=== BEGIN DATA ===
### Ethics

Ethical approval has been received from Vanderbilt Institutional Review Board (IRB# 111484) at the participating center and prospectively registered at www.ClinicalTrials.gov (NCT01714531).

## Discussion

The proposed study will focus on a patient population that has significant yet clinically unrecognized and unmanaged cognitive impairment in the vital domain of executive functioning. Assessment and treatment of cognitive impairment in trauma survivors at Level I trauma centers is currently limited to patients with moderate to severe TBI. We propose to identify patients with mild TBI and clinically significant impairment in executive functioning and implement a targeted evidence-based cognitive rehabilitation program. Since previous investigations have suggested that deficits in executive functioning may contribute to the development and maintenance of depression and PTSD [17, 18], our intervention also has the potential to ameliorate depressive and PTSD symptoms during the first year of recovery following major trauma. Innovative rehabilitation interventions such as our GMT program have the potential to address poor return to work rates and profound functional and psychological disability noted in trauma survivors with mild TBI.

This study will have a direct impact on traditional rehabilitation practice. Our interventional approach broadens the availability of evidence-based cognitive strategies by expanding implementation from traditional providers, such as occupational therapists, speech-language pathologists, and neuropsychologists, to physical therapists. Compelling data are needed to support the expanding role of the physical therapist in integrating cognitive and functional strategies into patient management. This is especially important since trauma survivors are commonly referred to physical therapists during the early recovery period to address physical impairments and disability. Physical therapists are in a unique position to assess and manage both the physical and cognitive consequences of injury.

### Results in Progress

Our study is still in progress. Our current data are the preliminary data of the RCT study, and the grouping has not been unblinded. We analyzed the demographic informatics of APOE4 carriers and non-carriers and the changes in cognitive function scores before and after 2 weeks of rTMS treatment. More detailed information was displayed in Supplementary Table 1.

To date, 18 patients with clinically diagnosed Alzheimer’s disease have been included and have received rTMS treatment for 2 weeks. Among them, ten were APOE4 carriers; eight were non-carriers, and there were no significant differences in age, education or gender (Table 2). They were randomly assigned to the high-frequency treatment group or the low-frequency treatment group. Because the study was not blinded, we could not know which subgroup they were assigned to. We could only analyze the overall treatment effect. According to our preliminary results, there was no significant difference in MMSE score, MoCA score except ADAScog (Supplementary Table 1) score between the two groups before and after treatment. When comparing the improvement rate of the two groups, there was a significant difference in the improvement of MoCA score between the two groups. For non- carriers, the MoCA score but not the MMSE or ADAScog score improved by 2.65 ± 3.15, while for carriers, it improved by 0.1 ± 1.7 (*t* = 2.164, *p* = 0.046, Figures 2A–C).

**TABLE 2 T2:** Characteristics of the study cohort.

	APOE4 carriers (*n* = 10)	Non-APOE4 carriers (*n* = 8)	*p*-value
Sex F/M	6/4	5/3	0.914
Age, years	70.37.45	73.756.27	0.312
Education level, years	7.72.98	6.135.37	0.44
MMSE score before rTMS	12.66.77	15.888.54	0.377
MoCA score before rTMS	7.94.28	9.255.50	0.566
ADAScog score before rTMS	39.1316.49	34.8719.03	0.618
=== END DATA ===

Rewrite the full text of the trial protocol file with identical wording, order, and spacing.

### Ethics

Ethical approval has been received from Vanderbilt Institutional Review Board (IRB# 111484) at the participating center and prospectively registered at www.ClinicalTrials.gov (NCT01714531).

## Discussion

The proposed study will focus on a patient population that has significant yet clinically unrecognized and unmanaged cognitive impairment in the vital domain of executive functioning. Assessment and treatment of cognitive impairment in trauma survivors at Level I trauma centers is currently limited to patients with moderate to severe TBI. We propose to identify patients with mild TBI and clinically significant impairment in executive functioning and implement a targeted evidence-based cognitive rehabilitation program. Since previous investigations have suggested that deficits in executive functioning may contribute to the development and maintenance of depression and PTSD [17, 18], our intervention also has the potential to ameliorate depressive and PTSD symptoms during the first year of recovery following major trauma. Innovative rehabilitation interventions such as our GMT program have the potential to address poor return to work rates and profound functional and psychological disability noted in trauma survivors with mild TBI.

This study will have a direct impact on traditional rehabilitation practice. Our interventional approach broadens the availability of evidence-based cognitive strategies by expanding implementation from traditional providers, such as occupational therapists, speech-language pathologists, and neuropsychologists, to physical therapists. Compelling data are needed to support the expanding role of the physical therapist in integrating cognitive and functional strategies into patient management. This is especially important since trauma survivors are commonly referred to physical therapists during the early recovery period to address physical impairments and disability. Physical therapists are in a unique position to assess and manage both the physical and cognitive consequences of injury.

### Results in Progress

Our study is still in progress. Our current data are the preliminary data of the RCT study, and the grouping has not been unblinded. We analyzed the demographic informatics of APOE4 carriers and non-carriers and the changes in cognitive function scores before and after 2 weeks of rTMS treatment. More detailed information was displayed in Supplementary Table 1.

To date, 18 patients with clinically diagnosed Alzheimer’s disease have been included and have received rTMS treatment for 2 weeks. Among them, ten were APOE4 carriers; eight were non-carriers, and there were no significant differences in age, education or gender (Table 2). They were randomly assigned to the high-frequency treatment group or the low-frequency treatment group. Because the study was not blinded, we could not know which subgroup they were assigned to. We could only analyze the overall treatment effect. According to our preliminary results, there was no significant difference in MMSE score, MoCA score except ADAScog (Supplementary Table 1) score between the two groups before and after treatment. When comparing the improvement rate of the two groups, there was a significant difference in the improvement of MoCA score between the two groups. For non- carriers, the MoCA score but not the MMSE or ADAScog score improved by 2.65 ± 3.15, while for carriers, it improved by 0.1 ± 1.7 (*t* = 2.164, *p* = 0.046, Figures 2A–C).

**TABLE 2 T2:** Characteristics of the study cohort.

	APOE4 carriers (*n* = 10)	Non-APOE4 carriers (*n* = 8)	*p*-value
Sex F/M	6/4	5/3	0.914
Age, years	70.37.45	73.756.27	0.312
Education level, years	7.72.98	6.135.37	0.44
MMSE score before rTMS	12.66.77	15.888.54	0.377
MoCA score before rTMS	7.94.28	9.255.50	0.566
ADAScog score before rTMS	39.1316.49	34.8719.03	0.618